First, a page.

And a particularly pernicious type of depression: one where people feel they’re supposed to be happy, and out of social pressure they feel ashamed to spark up about it.

A recurring theme of this guide will be:
We have to be open. We have to be blunt. We have to be brave.

Curving Expectations


Throughout our life, we often, innocently enough, create opportunities to be disappointed, and retirement can be a particularly devastating one, because it is both a huge milestone, but has no real procedure to it: a wedding has an invitation, a birthday is a fixed date each year - but a retirement celebration, just as profound as these other occasions, isn’t so easy to pin down.  
Nobody knows what you’re supposed to do at this point - and you can’t expect them to.

Other people have an offensive habit of failing to read your mind.

Let’s say you had always expected a leaving party. Well, there wasn’t one – for example, you and another employee are quitting at a time that the (recently employed) manager feels puts the department in turmoil, so they don’t shell out for one. 

These things happen; others fail to give us the dignity we feel we have earned, because they haven’t put themselves in our shoes.

The Transition

Transitioning into retirement can be harmful or beneficial to one’s health. [11, 12, 13]

Large-scale longitudinal studies indicate that around 25% of retirees in the USA and around 10% of retirees in Germany experience a significant drop in health and well-being in the retirement transition.

In some cases, the retired feel 8-10 years younger in terms of their health. [12] Not surprisingly, those retirees whose jobs had high physical and psychological demands whilst failing to bring them fulfilment gain the most from retirement.

The Holes We Dig Ourselves

Perhaps you haven’t saved.
Perhaps it wasn’t possible to save, given your circumstances.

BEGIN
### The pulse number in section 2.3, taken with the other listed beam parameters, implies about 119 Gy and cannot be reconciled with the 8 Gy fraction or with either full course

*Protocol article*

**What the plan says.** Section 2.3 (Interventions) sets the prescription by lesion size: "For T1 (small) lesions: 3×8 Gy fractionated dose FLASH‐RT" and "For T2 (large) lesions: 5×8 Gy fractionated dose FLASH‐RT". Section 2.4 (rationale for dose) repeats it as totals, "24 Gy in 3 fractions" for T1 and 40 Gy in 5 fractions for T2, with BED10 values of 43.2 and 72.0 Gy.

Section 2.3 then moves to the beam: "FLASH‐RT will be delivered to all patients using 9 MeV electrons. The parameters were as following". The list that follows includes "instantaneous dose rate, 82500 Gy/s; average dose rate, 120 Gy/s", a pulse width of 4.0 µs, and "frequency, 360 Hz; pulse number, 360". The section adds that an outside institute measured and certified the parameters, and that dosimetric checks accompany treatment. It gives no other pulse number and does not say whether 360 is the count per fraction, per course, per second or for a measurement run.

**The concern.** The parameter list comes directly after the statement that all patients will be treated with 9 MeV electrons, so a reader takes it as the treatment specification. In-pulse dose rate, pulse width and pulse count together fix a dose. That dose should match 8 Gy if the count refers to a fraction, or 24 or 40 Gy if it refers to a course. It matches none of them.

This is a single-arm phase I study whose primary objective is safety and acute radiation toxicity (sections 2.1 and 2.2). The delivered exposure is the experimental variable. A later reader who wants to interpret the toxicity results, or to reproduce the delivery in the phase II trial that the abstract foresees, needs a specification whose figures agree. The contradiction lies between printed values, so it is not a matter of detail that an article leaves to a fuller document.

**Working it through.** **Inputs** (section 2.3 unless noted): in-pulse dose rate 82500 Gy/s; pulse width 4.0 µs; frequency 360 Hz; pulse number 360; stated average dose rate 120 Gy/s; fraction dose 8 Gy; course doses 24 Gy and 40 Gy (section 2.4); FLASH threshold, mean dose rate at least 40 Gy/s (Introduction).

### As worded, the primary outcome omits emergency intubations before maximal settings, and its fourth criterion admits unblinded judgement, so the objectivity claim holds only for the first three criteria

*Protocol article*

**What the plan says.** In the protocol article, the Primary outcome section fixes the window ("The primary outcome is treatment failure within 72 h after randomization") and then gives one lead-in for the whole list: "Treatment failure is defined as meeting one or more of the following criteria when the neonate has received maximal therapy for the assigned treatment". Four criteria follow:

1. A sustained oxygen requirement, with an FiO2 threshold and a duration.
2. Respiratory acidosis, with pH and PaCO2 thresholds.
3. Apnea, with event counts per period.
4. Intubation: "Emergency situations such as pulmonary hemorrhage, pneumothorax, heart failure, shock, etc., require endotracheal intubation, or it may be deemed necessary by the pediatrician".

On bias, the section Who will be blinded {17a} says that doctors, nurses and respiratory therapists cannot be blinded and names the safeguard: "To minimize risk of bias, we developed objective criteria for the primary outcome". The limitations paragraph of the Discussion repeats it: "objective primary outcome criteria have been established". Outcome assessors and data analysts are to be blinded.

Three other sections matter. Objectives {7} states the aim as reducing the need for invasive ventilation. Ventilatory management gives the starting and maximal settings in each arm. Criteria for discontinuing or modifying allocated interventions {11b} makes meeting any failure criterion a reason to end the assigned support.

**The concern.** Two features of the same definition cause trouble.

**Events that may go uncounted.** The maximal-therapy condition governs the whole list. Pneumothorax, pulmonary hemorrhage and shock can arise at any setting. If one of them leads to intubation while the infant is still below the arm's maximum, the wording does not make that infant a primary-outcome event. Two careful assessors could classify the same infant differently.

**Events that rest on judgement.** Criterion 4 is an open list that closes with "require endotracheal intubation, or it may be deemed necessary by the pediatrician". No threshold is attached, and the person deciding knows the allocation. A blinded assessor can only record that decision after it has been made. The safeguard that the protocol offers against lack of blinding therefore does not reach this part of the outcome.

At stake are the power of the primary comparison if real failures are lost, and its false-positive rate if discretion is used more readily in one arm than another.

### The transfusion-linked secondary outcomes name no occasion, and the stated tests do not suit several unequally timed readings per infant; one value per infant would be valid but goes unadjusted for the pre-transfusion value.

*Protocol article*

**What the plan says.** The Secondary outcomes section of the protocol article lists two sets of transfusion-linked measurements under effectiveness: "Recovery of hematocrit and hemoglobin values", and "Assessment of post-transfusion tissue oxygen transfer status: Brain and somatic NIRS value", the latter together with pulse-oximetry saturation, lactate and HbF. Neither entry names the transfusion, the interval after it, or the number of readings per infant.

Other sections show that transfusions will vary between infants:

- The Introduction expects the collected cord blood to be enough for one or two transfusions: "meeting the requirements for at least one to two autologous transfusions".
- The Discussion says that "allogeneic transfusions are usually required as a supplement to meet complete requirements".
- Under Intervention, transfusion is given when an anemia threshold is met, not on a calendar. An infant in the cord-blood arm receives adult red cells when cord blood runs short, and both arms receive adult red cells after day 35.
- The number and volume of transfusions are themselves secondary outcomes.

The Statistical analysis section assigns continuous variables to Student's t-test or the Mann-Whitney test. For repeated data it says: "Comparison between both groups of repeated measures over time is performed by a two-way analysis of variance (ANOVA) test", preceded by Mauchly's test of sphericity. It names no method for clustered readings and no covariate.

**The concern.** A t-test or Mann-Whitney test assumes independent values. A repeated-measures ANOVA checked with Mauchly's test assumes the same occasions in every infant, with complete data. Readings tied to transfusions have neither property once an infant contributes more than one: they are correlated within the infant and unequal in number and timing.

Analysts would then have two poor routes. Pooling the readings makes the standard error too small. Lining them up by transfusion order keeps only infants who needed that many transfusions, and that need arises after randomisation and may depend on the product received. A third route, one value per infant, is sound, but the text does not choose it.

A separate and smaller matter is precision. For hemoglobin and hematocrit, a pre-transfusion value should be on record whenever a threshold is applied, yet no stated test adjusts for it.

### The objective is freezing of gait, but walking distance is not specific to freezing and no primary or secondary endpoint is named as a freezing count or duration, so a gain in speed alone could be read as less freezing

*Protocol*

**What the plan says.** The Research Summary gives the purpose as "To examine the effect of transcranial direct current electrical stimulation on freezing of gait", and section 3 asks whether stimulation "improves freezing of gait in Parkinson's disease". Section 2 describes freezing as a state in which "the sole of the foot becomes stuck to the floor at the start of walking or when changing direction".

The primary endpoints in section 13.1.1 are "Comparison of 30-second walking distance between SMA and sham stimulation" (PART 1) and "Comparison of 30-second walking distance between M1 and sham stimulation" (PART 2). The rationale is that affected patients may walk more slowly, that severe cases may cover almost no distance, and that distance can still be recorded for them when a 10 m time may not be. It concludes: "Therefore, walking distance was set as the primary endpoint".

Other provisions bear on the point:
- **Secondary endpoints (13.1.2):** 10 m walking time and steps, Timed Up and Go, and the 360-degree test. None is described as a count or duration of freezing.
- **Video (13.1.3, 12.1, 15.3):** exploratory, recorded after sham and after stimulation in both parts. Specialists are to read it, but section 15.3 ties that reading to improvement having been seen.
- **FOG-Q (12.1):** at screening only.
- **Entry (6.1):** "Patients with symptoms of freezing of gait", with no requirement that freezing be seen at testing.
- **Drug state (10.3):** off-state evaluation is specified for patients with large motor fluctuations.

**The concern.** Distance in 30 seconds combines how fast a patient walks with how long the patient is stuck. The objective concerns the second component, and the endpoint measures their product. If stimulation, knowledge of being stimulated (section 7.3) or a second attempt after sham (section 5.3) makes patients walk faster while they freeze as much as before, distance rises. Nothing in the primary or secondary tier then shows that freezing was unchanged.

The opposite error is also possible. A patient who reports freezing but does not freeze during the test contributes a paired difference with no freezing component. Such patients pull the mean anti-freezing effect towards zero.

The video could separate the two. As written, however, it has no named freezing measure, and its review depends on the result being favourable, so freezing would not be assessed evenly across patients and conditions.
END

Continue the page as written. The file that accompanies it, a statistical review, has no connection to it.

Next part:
Perhaps time just slipped from your fingers. 
Or maybe you did everything right, but it didn’t matter this time:
Perhaps life wasn’t fair.

If you’re reading this, chances are you have lived through an economic recession. The sad fact is that even if you do everything right, things can still go wrong. We can’t prepare for all possibilities. We can’t cover all bases and blind-spots - any of us can be hit hard, seemingly at random.

If you are behind others, you have to make greater sacrifices. You will have to think outside of the box - and weigh up some options that may not make you so comfortable - but remember the severity of the alternatives.

In what ways can you use your existing assets to generate an income? Could you rent a room of your house?

Consider Semi-retirement - This needn’t necessarily be in the same capacity and location of your previous work. You could make use of your experience and time to work on a freelance basis.
( and are good starting places, although you might do better with local ads.)

“Things do not just happen; they are made to happen.”
John F. Kennedy

The Question:
How well will your future self feel dealing with things that have snowballed just because you didn’t want to think about them?
Case Study: Sandy 

Sandy worked within healthcare for all of her life, starting as a midwife, and despite looking after two children, she was able to study for a degree and become an occupational nurse – first, for the offices of a large telecommunications company (she knew that repetitive strain injury caused by improper seating and elbow position is avoidable with knowledge and foresight.)

Sandy’s husband had already retired and both children had grown up and started families of their own. Sandy would babysit on weekends until these babies grew into children.
Sandy herself was still in her late fifties when she decided to retire; at first, she stepped down to only part time (2-3 days a week, although they can be sprung on her.), but even then things at work began to upset, not only Sandy, but the whole team.

Firstly, a new manager took over, and from the start showed signs of incompetence. He was perhaps too strict on language, and began policing speech far more than seemed necessary to the staff, who now thought they were walking on eggshells. A certain beloved member of staff was let off, and in place, conveniently, came the manager’s cousin.

What upset Sandy though was that there was no retirement party for her: She had worked at that particular branch for two years at that point. The manager reasoned that she had handed in her notice at an inconvenient time - other members of the team had also quit weeks before.

Sandy invited these team members out to have their own party - out of their own pocket - but the wound remains.

The Question:
Imagine the disappointments we may face in these occasions: What would somebody who had real mastery of attitude do to roll with the punches of life?


This is the continuation of a weekly serialization of this new ebook on active retirement, by Wamala and Cooper, which book is available through for $0.99: